As the sweltering summer sunshine starts to fade and the cooler temperatures of fall starts to settle in, residents of Hasbrouck Heights start preparing their homes and yards for the wintertime. For many, that leads to the question of whether they should cover their exterior AC for the winter.
While it may seem like a great idea, the fact is there are several reasons why you shouldn’t cover your AC unit in the winter. On top of not being necessary, covering your outdoor air conditioning equipment can even cause problems.
Here, the professionals at ACE Solutions share five reasons why covering your air conditioning equipment doesn’t need to be on your fall to-do list and what you should do instead.
1. Your AC Unit Isn’t Damaged by Snow
Exterior AC units are designed to withstand harsh weather conditions like snow in the winter season. These systems are built with sturdy materials and parts that can handle the outdoor elements without damage. The coils and fins of the unit are constructed to resist corrosion, and the housing is crafted to protect the internal parts from moisture and debris.
2. Covered AC Systems may Encourage Mold Growth
One of the reasons you should avoid covering your outdoor air conditioning equipment in the winter is because doing so can trap moisture—which is the opposite of what you want in your outdoor unit. That’s because trapping moisture inside the unit creates the perfect conditions for mold and mildew to thrive.
Mold and mildew not only have a bad smell, but they can also present health risks, especially for household residents with respiratory issues or allergies. Also, the trapped moisture can corrode the internal components of the AC unit.
Instead of covering the unit, instead make sure the unit has proper drainage and keep the area around the unit clear of debris, allowing for efficient airflow and preventing moisture buildup.
3. Covered AC Systems Can Host Animals
People aren’t the only ones who prepare for winter. Animals that live around your home are also hunting for a warm, cozy place to live for the winter months. For many creatures, a covered air conditioner is an ideal winter dwelling.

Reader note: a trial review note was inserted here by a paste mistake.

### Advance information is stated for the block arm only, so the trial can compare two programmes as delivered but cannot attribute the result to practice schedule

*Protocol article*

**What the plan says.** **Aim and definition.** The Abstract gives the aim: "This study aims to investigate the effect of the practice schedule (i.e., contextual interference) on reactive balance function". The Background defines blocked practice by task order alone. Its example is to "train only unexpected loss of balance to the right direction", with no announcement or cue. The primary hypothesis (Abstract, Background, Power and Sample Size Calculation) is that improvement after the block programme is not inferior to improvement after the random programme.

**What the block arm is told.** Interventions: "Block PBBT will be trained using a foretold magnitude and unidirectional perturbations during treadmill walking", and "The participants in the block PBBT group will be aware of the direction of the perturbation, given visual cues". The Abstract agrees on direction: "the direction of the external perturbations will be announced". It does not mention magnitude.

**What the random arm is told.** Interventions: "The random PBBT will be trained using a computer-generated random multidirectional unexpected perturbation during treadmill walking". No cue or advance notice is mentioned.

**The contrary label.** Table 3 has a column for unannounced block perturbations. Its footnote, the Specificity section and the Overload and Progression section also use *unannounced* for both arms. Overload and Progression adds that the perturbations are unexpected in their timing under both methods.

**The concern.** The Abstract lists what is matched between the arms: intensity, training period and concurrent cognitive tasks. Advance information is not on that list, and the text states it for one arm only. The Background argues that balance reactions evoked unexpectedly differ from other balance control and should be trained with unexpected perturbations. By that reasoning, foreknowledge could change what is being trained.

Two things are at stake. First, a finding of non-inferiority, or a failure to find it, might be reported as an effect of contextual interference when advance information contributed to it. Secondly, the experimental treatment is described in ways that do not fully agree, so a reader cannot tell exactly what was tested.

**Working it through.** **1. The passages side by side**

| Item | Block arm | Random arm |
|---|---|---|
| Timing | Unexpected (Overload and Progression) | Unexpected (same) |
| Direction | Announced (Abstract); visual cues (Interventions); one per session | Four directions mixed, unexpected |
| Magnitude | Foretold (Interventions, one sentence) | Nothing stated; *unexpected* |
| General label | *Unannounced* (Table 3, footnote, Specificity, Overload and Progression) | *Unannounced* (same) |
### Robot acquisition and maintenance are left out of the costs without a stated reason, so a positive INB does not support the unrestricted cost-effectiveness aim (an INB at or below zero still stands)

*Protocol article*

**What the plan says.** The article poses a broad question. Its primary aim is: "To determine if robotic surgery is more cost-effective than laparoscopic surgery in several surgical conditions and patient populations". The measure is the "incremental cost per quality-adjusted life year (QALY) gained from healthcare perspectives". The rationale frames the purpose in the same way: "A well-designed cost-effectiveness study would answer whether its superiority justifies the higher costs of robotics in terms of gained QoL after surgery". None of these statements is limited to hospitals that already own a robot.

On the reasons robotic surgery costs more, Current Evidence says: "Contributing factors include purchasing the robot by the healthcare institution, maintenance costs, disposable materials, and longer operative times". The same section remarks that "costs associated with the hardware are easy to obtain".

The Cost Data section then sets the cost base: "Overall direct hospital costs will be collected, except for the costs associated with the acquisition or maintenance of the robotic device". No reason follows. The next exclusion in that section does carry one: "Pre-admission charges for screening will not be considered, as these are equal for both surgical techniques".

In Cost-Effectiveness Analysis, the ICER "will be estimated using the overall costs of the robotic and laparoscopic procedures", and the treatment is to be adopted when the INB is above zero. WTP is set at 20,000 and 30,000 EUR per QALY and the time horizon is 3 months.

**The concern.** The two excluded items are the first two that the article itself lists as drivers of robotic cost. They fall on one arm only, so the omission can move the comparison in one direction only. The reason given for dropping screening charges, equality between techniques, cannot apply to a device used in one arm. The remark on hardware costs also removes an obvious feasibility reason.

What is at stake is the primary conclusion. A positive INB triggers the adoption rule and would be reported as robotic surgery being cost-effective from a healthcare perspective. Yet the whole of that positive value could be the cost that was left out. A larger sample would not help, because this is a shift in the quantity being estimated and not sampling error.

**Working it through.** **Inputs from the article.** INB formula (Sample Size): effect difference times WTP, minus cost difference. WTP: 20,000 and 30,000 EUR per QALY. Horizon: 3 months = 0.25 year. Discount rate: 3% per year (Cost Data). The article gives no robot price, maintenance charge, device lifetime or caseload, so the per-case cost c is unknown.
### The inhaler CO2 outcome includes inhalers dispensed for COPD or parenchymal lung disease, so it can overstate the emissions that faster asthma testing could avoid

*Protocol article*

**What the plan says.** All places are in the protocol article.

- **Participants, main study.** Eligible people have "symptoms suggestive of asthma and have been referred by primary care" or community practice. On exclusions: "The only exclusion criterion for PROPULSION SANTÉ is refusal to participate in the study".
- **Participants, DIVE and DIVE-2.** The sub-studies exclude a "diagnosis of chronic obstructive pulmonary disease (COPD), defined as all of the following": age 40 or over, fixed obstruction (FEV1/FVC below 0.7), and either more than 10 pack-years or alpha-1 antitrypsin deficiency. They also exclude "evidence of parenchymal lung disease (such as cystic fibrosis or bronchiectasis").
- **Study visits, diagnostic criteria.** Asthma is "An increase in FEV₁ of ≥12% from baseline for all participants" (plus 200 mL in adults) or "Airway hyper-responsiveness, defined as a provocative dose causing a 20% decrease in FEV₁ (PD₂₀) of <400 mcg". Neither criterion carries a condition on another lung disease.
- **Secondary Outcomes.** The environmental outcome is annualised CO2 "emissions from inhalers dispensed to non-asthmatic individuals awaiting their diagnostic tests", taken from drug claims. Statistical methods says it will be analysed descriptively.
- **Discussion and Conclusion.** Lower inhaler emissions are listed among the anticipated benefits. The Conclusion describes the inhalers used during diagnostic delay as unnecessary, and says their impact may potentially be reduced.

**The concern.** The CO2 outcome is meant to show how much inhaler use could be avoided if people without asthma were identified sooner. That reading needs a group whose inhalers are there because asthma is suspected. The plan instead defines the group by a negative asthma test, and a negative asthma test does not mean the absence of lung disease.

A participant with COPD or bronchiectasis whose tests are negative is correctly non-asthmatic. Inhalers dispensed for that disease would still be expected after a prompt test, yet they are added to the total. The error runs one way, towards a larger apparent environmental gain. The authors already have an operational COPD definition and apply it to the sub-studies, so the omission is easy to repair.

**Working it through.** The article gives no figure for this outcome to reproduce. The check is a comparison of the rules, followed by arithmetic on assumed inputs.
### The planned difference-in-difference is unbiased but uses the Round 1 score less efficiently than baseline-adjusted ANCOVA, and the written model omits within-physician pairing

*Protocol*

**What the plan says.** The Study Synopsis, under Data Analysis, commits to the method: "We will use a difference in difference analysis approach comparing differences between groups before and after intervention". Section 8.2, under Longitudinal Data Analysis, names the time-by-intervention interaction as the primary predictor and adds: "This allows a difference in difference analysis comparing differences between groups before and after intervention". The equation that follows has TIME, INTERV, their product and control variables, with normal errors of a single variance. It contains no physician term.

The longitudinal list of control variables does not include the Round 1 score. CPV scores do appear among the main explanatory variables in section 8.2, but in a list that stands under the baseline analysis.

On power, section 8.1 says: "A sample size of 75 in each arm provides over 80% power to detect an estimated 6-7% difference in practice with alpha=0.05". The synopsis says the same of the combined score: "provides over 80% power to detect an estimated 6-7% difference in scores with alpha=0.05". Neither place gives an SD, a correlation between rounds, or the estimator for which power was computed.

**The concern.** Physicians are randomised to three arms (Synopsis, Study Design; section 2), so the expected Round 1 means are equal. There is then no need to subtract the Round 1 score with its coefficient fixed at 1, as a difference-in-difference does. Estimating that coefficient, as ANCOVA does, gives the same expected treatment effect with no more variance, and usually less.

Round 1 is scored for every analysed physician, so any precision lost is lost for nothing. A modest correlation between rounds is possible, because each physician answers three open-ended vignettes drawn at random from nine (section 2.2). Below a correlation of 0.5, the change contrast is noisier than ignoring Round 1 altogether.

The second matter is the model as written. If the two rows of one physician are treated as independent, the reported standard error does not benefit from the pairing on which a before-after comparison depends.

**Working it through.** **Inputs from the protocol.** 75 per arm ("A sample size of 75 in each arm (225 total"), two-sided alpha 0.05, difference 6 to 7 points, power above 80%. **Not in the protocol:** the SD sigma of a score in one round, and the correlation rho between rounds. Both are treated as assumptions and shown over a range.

Birds, mice, chipmunks and even rats commonly make winter dens inside covered air conditioners. Animals living in a covered AC unit can cause numerous problems. Rodents can chew through wires, insulation and other parts, causing damage that may require pricey repairs. Debris animals bring into the AC to make themselves a warm and comfortable nest can obstruct airflow and ventilation, limiting the efficiency of the appliance and potentially causing it to overheat. In addition, animal excrement can result in unsanitary conditions and bad odors.
Leaving your air conditioner uncovered helps deter creatures, because an uncovered AC provides less shelter from cold weather than a covered unit. That’s better for your cooling system—and leaves you with less mess to throw away and things to repair once the snow melts.
4. A Winter Cover for AC Units Restricts Airflow
Another reason it's better that you don't cover your AC unit in the winter is because a cover restricts airflow through the unit. Adequate airflow is crucial for the AC system because it helps with heat exchange and enables the unit to cool properly. When airflow is constrained, the system has to work harder to maintain the desired temperature, leading to greater energy consumption and strain on the components.
In addition, if you use your air conditioner without knowing that the exterior unit is covered or because you simply forgot, it could result in a range of problems. One issue is that the shortage of correct airflow could cause the compressor to overheat, leading to its failure or damage. That’s why it is vital to ensure the outdoor unit is always cleared of any blockages and is not covered to maintain maximum airflow.
5. AC Maintenance Is More Effective Than Covering Your Air Conditioner
The bottom line is, it's a whole lot more effective to do a little maintenance for your air conditioner than to cover your outside AC unit.
There are several key maintenance projects you should prioritize to ensure the best possible function and longevity of your AC unit. First, it’s a good idea to look at your outdoor AC unit regularly and remove any debris such as leaves, sticks and dirt to allow proper airflow. Second, examine and clean the coils, fins and filters to make sure they are free from dirt and dust buildup that would hinder effective heat exchange or airflow.
Scheduled air conditioning maintenance not only enhances efficiency, but it also helps extend the unit's life span, lowers energy consumption and avoids costly repairs. Rather than using a cover, committing time and effort into routine air conditioning maintenance is a proactive strategy that can substantially benefit your entire HVAC system in the long run.